Microsoft Chairman Bill Gates touted on Monday Microsoft's plans to build a declarative modeling language that could greatly reduce the need to code.
Speaking at Microsoft's 2008 Office System Developers Conference in San Jose, Calif., Gates acknowledged work was afoot on such an endeavor, although he described the effort as a five- to eight-year project.
With the declarative language project, the goal is to make programming declarative rather than procedural. "Most code that's written today is procedural code. And there's been this holy grail of development forever, which is that you shouldn't have to write so much [procedural] code," Gates said. "We're investing very heavily to say that customization of applications, the dream, the quest, we call it, should take a tenth as much code as it takes today."
"You should be able to do things on a declarative basis," Gates continued. But this has not caught on partially because of weak data models -- first Codasyl and then relational. Stronger data models since have emerged, such as rich schemas around XML as well as modeling work being done by Microsoft and others, Gates said. "We're bringing the data models up to be much, much richer, and we think in that environment, a lot of business logic can be done in a declarative form. Now, we haven't totally proven this yet. We're doing a lot of internal developments ourselves that way," including some Microsoft business applications, he said.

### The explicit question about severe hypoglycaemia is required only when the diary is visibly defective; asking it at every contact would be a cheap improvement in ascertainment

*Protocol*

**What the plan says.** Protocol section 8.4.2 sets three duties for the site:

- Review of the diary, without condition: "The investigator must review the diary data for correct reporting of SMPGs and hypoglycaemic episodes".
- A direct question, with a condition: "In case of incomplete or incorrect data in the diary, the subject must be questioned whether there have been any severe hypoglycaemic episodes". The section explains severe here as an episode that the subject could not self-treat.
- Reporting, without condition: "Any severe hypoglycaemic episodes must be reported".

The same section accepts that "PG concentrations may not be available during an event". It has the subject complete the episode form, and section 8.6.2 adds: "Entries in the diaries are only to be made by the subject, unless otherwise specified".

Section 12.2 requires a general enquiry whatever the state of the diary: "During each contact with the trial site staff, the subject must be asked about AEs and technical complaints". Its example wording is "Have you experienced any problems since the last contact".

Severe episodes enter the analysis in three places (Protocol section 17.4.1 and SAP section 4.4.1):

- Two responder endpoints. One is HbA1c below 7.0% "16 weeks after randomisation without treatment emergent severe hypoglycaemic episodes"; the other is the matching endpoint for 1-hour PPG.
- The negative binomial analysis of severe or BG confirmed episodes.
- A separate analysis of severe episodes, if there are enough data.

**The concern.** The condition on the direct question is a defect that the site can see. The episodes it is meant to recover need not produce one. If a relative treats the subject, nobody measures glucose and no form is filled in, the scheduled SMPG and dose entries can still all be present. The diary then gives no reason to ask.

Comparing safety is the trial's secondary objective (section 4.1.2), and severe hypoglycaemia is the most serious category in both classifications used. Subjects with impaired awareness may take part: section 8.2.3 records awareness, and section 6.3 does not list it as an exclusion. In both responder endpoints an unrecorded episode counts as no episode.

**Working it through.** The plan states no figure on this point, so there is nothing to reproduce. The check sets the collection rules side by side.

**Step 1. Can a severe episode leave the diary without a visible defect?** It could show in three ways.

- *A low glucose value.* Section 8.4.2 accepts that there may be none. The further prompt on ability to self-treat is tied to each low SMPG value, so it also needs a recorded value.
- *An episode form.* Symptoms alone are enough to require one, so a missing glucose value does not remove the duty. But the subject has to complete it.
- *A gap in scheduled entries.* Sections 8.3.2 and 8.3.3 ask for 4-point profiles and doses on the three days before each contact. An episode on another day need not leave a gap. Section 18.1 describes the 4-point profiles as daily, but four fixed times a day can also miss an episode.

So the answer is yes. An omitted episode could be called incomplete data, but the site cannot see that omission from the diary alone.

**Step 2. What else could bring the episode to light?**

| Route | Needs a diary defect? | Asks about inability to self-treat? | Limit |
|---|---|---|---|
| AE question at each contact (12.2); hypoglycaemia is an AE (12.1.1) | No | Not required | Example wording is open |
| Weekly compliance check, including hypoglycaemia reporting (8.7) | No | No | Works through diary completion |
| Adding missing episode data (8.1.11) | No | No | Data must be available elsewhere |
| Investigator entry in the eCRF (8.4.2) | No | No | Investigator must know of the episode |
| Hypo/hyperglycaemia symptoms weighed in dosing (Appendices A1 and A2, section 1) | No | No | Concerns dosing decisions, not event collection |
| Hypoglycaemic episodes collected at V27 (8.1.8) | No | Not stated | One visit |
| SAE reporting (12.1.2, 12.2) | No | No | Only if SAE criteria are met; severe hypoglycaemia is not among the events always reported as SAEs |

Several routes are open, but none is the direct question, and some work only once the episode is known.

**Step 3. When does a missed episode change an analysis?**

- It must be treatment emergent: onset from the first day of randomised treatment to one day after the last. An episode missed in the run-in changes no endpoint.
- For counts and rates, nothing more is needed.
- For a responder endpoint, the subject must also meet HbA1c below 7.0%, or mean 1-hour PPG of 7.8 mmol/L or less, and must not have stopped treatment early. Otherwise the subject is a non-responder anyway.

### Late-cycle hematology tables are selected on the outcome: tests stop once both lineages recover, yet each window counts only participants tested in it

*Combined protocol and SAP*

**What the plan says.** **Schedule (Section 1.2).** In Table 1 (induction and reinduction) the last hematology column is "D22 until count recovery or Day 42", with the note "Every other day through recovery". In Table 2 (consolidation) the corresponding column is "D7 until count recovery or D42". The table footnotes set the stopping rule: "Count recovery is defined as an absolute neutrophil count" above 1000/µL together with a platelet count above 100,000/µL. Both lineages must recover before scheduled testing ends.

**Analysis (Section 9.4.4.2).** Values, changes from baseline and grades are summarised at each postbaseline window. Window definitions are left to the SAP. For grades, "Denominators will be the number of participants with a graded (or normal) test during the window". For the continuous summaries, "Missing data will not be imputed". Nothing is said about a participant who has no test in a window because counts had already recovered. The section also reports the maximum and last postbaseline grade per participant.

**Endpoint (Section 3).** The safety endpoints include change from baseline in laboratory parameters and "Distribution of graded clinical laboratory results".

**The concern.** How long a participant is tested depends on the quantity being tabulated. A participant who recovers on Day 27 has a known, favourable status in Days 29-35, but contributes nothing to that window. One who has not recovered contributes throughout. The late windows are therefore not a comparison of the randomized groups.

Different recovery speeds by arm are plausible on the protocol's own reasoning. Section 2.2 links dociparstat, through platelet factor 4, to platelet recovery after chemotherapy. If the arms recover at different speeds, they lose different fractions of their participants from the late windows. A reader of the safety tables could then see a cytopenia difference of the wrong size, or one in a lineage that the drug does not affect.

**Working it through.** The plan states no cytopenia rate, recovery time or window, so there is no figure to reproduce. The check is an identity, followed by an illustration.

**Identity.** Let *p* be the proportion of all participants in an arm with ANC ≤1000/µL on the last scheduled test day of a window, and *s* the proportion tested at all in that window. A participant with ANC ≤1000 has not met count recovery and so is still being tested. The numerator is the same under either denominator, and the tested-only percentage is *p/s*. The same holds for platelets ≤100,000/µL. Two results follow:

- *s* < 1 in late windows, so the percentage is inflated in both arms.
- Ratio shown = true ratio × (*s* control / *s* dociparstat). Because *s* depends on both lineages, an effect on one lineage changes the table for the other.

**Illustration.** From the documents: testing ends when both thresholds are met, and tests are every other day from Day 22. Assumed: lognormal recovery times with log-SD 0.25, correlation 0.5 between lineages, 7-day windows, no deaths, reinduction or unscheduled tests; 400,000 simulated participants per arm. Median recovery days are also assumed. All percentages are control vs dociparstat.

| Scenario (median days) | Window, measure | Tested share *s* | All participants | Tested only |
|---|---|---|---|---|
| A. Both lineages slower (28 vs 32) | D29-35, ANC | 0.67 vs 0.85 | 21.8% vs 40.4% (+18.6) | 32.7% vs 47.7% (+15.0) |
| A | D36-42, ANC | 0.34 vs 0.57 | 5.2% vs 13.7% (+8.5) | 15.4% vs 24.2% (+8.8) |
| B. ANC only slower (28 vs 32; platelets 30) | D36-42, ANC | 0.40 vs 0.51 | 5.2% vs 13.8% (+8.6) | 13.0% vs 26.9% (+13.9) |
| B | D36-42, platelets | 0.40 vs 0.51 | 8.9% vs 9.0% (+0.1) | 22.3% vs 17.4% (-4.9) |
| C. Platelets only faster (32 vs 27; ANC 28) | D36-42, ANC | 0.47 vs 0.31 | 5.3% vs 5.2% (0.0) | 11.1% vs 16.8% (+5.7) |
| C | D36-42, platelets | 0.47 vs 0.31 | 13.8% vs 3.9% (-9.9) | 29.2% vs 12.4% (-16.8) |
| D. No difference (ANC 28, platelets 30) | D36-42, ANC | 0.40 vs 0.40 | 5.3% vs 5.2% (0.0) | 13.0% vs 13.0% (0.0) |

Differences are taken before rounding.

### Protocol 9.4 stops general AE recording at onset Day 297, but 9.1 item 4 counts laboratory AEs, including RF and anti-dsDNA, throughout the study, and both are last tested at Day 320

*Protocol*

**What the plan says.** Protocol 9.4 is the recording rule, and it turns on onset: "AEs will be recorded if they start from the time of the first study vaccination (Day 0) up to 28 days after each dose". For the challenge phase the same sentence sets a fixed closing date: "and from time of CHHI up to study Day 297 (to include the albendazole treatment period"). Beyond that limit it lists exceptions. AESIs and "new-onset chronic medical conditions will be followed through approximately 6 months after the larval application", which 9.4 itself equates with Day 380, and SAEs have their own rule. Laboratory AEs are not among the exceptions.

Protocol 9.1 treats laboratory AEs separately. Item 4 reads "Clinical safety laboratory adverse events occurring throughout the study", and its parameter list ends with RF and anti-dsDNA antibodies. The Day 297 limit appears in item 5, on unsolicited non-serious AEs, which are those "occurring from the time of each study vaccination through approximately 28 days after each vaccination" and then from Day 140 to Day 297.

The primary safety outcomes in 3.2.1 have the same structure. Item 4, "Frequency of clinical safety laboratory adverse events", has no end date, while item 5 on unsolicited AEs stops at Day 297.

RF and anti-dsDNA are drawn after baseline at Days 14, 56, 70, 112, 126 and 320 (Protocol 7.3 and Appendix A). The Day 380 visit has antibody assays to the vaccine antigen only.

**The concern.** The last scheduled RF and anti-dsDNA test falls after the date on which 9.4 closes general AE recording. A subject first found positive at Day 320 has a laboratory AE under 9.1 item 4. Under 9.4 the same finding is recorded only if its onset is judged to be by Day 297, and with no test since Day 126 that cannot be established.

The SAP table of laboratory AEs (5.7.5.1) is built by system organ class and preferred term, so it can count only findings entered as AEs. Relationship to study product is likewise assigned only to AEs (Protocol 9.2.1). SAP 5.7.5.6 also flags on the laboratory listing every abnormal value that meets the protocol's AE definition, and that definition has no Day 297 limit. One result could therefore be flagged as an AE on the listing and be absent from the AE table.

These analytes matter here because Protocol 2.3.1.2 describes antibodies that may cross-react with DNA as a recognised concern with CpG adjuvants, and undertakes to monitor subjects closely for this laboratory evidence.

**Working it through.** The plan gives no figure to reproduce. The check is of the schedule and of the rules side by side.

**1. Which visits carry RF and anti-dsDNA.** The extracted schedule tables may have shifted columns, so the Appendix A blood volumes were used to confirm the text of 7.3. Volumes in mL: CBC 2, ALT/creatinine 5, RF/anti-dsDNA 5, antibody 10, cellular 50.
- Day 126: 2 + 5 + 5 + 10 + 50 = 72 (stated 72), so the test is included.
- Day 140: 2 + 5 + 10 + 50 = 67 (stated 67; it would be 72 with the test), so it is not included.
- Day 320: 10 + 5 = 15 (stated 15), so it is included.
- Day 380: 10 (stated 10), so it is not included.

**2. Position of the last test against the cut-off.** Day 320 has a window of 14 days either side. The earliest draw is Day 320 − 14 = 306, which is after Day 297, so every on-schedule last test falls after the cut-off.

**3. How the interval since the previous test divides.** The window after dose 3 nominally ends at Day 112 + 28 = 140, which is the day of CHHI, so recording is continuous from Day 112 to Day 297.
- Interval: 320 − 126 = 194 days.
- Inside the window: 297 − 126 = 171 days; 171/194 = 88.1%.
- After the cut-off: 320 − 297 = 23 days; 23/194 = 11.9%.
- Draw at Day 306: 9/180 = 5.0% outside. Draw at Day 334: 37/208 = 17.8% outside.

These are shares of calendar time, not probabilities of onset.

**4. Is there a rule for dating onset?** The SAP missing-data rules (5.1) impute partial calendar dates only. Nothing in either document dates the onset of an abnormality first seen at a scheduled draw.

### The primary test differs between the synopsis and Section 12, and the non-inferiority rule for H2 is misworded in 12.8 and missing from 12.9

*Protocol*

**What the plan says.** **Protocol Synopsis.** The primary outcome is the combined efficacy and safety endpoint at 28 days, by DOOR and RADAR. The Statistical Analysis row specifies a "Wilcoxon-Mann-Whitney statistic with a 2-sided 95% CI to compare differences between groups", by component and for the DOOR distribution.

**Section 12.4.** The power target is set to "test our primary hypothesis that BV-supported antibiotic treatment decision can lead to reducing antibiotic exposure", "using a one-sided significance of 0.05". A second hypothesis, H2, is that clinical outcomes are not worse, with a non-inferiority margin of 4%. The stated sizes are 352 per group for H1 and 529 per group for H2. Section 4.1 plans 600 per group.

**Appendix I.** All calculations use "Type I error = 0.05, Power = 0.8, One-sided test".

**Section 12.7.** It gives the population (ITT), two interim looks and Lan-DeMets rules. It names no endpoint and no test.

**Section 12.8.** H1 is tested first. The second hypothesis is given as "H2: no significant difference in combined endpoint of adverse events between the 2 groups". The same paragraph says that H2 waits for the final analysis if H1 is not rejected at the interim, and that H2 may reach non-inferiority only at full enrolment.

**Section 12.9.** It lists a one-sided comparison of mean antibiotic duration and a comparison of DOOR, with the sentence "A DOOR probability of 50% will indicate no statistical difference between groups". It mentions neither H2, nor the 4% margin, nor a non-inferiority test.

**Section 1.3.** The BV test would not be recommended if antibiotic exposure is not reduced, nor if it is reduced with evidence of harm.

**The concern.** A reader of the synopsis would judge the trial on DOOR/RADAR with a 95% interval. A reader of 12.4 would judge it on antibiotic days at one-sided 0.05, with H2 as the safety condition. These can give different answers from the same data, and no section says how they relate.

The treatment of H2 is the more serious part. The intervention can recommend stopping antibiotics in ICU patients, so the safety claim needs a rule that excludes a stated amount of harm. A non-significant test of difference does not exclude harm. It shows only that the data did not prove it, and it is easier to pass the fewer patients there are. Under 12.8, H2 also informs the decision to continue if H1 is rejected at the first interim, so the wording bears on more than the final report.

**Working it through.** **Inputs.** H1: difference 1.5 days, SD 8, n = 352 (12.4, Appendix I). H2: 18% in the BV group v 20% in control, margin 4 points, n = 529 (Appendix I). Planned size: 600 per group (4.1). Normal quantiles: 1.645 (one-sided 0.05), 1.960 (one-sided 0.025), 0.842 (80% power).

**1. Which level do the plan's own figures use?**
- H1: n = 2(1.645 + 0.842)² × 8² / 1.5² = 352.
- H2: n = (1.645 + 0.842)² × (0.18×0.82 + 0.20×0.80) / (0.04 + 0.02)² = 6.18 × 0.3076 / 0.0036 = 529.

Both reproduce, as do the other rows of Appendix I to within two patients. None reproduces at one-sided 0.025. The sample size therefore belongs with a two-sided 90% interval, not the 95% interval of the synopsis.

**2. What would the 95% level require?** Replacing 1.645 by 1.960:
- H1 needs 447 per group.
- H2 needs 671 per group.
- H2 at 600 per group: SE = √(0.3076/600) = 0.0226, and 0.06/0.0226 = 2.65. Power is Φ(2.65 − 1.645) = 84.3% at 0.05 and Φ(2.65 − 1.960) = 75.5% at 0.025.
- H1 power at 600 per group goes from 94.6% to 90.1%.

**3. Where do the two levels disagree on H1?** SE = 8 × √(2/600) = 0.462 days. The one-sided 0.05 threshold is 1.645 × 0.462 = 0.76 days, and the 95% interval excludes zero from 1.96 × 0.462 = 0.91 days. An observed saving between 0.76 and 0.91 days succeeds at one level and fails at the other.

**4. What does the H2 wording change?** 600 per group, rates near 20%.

"We're not here yet saying that [a declarative language has] happened and you should write a ton less procedural code, but that's the direction the industry is going," Gates said. "And, despite the fact that it's taken longer than people expected, we really believe in it. It's something that will change software development but more like in a five- to eight-year timeframe than overnight," he said.
Top Microsoft Technical Fellows, including Brad Lovering, are working on the declarative modeling language project, Gates said.
A published report has referred to the project as the "D" programming language being built as part of the company's Oslo modeling project. But Gates did not specifically mention the name "D" or Oslo.